Between the holidays and the heart of cold season, January always leaves me feeling a little sluggish. After all the sweets, feasts, and drinks, it’s the perfect time of year to “reset” and initiate a healthy new year. For me, a cleanse is not a resolution or a diet, it’s just part of the plan to maintain a healthy lifestyle.
I came across the Clean Program five years ago, the book was sitting innocently on a side table at my boyfriend’s parents’ house. His father had heard good things and bought it, but not yet read it or tried the cleanse. Struggling with chronic digestive issues and feeling all around lousy, I was intrigued by it’s claim to “restore the body’s natural ability to heal itself.” Willing to try anything to feel better, I embarked on my first cleanse.
These days, you hear a ton about cleanses. From talk shows to food magazines, the term is everywhere. Juice cleanses tend to be the most talked about, and the most criticized, for good reason. Juice cleanses, and many others, are less than a healthy choice. Anything that has you avoiding solid foods and consuming under 1200 calories is not a cleanse – it’s a crash diet. A good cleanse should provide proper nutrients and support your body’s natural process of detoxification.
The Clean Program does just that. The 21-day cleanse focuses on two main concepts: eliminating foods that are potential allergens or triggers of health issues, and providing the body ample time to clean itself up. The foods not allowed include sugar, caffeine, alcohol, dairy, gluten, soy, corn, and peanuts, among other things. You start the day with a raw fruit and vegetable shake, have a hearty lunch made from permitted foods, and then another shake for dinner. And you always allow 12 hours between your evening shake and breakfast. The goal is to condense the energy your body spends on digestion, so that the immune system can go to work elsewhere and the body can move on to detoxifying.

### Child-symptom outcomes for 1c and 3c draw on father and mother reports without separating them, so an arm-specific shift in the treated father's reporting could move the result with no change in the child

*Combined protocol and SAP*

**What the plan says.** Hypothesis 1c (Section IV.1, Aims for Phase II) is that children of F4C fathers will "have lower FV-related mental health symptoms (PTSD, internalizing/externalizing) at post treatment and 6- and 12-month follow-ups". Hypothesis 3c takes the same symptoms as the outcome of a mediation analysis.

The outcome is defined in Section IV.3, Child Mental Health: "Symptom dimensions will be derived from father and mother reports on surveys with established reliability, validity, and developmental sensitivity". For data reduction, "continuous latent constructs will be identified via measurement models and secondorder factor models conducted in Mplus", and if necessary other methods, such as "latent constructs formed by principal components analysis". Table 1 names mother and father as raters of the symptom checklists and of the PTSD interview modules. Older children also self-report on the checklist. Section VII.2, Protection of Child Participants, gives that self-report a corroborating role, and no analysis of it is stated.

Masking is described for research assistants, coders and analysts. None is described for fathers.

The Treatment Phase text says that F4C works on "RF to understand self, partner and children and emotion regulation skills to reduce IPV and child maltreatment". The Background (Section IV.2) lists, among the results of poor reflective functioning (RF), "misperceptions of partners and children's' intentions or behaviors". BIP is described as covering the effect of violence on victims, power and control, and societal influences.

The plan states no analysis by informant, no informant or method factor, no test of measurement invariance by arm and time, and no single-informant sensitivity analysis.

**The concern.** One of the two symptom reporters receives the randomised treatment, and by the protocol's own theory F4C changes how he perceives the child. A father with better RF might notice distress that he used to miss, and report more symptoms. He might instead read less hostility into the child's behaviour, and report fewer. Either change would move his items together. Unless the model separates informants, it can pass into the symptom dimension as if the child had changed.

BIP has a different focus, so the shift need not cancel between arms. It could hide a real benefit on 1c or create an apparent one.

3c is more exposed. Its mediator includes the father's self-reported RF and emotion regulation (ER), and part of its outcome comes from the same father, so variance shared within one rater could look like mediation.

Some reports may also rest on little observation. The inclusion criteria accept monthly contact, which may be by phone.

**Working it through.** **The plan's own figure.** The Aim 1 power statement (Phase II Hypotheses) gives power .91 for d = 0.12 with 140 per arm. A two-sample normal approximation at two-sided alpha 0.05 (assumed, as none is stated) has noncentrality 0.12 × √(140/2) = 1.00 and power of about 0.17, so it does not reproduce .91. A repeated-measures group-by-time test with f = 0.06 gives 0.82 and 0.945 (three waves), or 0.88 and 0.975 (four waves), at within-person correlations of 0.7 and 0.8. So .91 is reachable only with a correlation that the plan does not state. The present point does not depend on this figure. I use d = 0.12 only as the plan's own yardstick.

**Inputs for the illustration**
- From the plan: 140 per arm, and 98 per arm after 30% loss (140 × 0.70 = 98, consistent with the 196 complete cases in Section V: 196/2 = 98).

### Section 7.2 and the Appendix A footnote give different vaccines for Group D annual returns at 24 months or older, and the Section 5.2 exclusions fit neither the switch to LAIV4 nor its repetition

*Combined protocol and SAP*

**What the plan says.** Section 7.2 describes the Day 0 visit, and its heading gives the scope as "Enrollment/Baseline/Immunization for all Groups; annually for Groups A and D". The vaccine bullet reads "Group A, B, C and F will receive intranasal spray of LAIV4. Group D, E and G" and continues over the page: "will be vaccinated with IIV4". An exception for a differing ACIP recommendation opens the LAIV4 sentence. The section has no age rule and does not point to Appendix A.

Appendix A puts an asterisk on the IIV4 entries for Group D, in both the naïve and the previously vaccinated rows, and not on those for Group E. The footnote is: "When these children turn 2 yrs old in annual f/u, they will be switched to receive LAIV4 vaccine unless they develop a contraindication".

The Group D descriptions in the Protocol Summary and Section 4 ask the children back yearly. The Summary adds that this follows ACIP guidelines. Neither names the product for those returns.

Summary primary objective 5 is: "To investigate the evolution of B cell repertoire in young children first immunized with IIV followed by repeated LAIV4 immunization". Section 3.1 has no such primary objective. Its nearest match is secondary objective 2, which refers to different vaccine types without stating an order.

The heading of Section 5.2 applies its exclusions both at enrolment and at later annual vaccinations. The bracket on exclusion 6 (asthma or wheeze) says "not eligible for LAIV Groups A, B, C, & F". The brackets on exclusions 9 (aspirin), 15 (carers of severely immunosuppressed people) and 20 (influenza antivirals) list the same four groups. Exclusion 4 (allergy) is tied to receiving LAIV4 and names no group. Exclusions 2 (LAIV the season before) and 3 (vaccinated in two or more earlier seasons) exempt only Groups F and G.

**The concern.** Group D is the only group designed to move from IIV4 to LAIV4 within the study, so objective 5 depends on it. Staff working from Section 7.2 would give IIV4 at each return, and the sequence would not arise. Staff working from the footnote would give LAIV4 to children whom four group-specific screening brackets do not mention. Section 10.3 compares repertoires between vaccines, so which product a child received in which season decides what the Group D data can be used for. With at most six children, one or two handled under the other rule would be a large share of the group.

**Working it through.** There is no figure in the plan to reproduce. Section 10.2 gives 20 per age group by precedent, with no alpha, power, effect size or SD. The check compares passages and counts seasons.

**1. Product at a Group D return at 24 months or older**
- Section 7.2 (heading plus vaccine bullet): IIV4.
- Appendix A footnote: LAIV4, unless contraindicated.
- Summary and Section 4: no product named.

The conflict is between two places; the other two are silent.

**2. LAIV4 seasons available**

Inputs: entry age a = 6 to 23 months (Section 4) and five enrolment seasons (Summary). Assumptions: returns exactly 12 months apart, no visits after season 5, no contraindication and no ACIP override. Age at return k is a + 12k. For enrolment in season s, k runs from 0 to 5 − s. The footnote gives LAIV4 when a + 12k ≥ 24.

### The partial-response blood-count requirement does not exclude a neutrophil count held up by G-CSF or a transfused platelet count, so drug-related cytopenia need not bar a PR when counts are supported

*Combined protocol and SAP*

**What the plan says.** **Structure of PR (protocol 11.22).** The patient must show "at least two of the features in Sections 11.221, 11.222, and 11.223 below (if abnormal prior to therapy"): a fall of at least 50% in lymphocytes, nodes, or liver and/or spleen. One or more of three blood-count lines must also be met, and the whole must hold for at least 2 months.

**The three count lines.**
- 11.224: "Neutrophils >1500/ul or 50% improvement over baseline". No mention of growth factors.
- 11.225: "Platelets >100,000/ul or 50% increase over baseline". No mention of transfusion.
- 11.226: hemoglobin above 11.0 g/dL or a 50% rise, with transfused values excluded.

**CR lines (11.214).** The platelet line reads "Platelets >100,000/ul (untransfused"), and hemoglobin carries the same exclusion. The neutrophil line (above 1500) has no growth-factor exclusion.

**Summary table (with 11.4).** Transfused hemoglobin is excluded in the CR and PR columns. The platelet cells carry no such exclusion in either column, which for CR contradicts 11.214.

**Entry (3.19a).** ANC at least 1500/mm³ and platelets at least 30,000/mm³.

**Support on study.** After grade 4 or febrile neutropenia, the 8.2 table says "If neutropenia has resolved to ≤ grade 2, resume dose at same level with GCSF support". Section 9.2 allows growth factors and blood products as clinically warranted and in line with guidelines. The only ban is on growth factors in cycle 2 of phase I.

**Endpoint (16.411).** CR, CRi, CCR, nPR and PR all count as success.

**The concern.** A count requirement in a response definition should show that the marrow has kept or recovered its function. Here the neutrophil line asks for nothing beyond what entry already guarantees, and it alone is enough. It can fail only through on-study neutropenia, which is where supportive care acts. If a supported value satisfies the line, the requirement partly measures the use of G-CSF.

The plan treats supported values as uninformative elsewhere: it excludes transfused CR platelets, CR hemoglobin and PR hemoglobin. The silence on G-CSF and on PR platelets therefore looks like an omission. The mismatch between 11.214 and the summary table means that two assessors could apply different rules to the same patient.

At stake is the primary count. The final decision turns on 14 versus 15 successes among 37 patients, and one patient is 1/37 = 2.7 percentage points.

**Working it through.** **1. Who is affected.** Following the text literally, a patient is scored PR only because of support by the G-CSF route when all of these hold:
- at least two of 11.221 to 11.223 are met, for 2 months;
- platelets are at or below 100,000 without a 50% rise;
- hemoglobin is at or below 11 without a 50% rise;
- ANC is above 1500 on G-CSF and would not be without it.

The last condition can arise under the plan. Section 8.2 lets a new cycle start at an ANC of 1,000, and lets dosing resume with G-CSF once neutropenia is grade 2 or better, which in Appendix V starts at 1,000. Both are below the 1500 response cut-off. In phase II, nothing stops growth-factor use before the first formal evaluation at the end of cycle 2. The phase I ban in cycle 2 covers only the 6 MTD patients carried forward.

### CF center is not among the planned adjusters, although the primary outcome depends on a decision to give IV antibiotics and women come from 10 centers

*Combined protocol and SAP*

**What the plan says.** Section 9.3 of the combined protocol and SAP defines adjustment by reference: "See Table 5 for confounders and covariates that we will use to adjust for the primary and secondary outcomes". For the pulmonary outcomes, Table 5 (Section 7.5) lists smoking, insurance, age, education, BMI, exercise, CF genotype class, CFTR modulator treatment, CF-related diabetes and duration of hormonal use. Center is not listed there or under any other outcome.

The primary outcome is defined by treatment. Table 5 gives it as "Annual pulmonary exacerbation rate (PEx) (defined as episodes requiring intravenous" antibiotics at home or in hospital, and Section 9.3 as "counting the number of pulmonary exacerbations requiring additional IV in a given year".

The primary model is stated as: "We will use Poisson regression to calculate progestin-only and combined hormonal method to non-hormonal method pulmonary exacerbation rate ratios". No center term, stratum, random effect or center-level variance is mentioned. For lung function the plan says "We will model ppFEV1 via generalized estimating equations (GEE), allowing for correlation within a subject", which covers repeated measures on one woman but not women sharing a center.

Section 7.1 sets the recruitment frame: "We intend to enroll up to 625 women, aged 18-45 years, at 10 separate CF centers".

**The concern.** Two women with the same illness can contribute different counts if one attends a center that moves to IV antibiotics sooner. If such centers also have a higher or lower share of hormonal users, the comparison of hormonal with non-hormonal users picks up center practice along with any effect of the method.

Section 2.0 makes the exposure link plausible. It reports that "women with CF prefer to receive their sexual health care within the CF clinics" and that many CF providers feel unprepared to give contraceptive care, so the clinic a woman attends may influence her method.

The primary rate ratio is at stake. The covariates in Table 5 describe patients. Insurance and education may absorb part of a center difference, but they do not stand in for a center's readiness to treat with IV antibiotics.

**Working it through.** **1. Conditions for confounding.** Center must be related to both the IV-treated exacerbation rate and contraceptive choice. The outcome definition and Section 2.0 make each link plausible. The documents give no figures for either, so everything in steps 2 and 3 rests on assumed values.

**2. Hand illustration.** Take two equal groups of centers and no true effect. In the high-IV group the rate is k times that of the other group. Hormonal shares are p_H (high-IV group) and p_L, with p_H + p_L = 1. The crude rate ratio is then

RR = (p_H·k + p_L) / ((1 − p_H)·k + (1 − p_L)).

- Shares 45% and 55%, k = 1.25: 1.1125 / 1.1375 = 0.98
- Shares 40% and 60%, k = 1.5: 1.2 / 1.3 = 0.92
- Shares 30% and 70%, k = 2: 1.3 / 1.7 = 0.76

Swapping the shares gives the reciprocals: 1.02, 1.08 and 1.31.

This week kicked off my fifth annual cleanse. It’s hard to believe I’ve been into it for this long, but the Clean Program keeps me coming back. It’s not a cure-all – in fact, that book states that flat out. But it’s safe to stay that you will feel the positive effects, which can be anything from cured headaches to better digestion to more energy. Before our first cleanse, my boyfriend was plagued with frequent sinus infections. Despite getting sinus surgery when he was younger, almost every cold he had turned into a full-blown infection and perpetual congestion. Since the cleanse, he hasn’t had a single sinus infection. Seriously worth it.
Several of the years I’ve done Clean, it has kept me cold-free for six months afterwards. With my track record for getting sick, that is nothing short of miraculous. So as I sit here fighting off the second of two back-to-back colds, I am really looking forward to the weeks ahead of cleansing and a fresh start.
If you’re interested, you can peruse the Clean Program blog and find the book on Amazon. I would definitely recommend doing the book version of the cleanse, as opposed to the kit that they sell. It’s expensive, and you can achieve great results without it.
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